Stab Magazine | Shark Numbers Are Dwindling Off Australia's East Coast
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Shark Numbers Are Dwindling Off Australia’s East Coast

A seeming spike in attacks doesn’t correlate with the shark population data. 

news // Dec 17, 2018
Words by stab
Reading Time: 2 minutes

Catch numbers of large apex sharks (hammerheads, tigers and white sharks) declined by 74-92%, and the chance of catching no sharks at any given beach per year has increased by as much as seven-fold.” reads The Conversation article reporting the recent study. 

In the last few weeks, Australia has experienced a preponderance of shark attacks. The summery months typically result in increased encounters – both shifting migration patterns and an increase ocean-goers – but nine attacks in the past three months is a statistic more concerning than normal. 

This comes off the back of a number of years plagued with fatal attacks on the Mid-North Coast, and a flurry of attacks which booted the WSL out of town in the West earlier this year. 

Alongside a seeming increase in encounters with surfers and swimmers, fisherman have also subjectively reported increased shark numbers. When coupled, reports and statements like these lead to articles claiming “plague proportions” and eventually a return of the inextinguishable culling debate. 

This study, from the University of Queensland and Griffith University, focuses on the Queensland coast, but due to the migratory nature of sharks and similarities of shark deterrent strategies throughout Australia, it’s safe to extrapolate these findings to a wider issue.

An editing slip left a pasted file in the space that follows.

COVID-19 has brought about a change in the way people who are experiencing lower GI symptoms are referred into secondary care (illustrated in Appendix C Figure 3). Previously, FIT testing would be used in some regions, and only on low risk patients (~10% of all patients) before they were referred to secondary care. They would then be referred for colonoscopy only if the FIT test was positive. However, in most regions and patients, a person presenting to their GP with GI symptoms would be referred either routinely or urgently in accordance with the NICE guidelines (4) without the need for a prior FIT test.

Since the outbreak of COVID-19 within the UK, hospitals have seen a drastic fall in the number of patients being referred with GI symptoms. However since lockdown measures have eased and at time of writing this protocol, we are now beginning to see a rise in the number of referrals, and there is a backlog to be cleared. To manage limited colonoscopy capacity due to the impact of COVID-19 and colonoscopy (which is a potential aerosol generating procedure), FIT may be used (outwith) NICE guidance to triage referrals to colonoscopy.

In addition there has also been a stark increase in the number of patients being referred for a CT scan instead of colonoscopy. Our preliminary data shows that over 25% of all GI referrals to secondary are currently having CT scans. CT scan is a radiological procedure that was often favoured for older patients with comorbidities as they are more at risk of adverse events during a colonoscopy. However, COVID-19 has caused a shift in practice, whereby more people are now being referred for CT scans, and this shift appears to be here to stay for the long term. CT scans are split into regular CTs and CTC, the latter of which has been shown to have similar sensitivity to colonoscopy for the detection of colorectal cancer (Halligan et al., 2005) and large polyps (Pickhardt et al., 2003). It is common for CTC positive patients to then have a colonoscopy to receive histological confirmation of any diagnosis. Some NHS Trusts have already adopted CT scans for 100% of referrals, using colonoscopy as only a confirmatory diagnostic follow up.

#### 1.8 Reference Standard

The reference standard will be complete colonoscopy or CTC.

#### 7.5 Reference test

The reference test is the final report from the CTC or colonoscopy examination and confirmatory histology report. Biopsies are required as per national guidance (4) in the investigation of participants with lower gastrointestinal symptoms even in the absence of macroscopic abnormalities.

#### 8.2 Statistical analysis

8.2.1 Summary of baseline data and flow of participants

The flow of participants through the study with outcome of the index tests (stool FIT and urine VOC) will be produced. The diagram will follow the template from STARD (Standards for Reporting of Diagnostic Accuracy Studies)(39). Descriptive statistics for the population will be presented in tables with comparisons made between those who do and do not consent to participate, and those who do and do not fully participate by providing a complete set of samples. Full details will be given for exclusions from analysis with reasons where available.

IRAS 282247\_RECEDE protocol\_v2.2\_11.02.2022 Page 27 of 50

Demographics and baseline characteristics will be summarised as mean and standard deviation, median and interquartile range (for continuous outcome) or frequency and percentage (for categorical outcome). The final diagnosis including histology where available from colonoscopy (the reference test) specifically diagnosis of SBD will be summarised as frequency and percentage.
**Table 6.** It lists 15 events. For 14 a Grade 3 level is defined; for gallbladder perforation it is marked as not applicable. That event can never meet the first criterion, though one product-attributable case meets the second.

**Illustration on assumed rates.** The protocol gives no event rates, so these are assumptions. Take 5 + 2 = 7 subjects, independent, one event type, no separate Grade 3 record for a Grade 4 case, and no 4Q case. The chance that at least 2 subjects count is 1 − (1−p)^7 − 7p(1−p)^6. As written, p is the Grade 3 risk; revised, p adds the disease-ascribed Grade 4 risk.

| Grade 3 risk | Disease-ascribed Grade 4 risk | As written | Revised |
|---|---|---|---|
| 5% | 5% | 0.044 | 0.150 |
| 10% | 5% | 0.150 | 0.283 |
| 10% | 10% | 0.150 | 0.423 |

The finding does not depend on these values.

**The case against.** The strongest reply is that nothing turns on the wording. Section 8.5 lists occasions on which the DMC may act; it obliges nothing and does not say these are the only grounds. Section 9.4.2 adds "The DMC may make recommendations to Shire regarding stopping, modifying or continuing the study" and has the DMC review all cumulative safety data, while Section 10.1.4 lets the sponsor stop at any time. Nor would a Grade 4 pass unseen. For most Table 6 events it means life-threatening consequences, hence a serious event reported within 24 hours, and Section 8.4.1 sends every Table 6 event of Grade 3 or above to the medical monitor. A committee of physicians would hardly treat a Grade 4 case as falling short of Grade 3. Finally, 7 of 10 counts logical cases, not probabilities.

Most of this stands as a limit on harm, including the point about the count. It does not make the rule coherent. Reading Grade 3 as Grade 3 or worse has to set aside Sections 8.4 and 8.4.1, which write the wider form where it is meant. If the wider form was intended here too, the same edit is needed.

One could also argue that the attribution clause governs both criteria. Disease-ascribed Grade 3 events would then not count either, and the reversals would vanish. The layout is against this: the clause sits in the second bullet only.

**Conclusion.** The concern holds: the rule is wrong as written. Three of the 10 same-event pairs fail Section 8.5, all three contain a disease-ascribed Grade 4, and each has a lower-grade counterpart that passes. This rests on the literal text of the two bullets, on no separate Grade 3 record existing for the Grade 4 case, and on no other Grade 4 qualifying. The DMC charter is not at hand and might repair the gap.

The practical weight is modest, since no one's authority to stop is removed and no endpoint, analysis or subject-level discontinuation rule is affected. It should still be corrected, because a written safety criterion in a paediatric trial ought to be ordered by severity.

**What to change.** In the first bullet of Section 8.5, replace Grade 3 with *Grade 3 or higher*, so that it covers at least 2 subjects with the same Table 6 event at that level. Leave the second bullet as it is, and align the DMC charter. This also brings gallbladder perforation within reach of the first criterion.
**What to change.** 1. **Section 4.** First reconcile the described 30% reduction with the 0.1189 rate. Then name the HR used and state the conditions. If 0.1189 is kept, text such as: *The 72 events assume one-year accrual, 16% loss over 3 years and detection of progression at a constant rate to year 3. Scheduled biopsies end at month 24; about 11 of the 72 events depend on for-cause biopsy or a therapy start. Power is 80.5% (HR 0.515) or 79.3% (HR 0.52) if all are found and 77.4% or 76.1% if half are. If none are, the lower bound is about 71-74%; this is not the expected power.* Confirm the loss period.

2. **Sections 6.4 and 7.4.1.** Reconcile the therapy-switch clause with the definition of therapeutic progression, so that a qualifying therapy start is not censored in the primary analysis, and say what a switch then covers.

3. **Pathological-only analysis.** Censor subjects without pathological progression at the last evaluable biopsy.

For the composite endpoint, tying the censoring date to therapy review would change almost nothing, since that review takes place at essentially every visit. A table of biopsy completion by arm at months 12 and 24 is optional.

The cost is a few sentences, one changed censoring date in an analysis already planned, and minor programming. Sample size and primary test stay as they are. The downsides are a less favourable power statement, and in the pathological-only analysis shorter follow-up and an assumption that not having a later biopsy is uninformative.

Despite decades of culling, fishing, and incidental capture of sharks, data regarding their population is scarce. Prior to the 1960’s there’s nothing, and up until 2000 the data that was collected was patchy and inconclusive. This current study comprehensively assessed the number of sharks caught and tagged from 1960 until today. 

Gold Coast, 1963. A shark haul after cleaning the local shark nets. Today, a single sizeable shark is enough to garner news headlines.

“The data indicates that two hammerhead species – the scalloped and great hammerheads, both of which are listed as globally endangered – have declined by as much as 92% in Queensland over the past half century.” The Conversation article continued.  

Great white sharks, despite frequently being involved in attacks, are also showing no signs population growth. A concern for conservationists as the white has been on the protected/endangered species list for over two decades. 

“The idea that shark populations are reaching ‘plague proportions in recent years may represent a classic case of shifting baseline syndrome.” The report continues. “Using shark numbers from recent history as a baseline may give a false perception that populations are ‘exploding, whereas records from fifty years ago indicate that present day numbers are a fraction of what they once were.”

Sharks play a vital role in our complex oceanic ecosystem, and while a cull or extinction may appear harmless to the layman, their non-existence would lead to more pressing issues than a minuscule chance of a shark attack. Nevertheless, as the waters warm, and the coasts rely on the tourism dollar, it’s only a matter of time before the cull proponents resurface ignorant of the data. 

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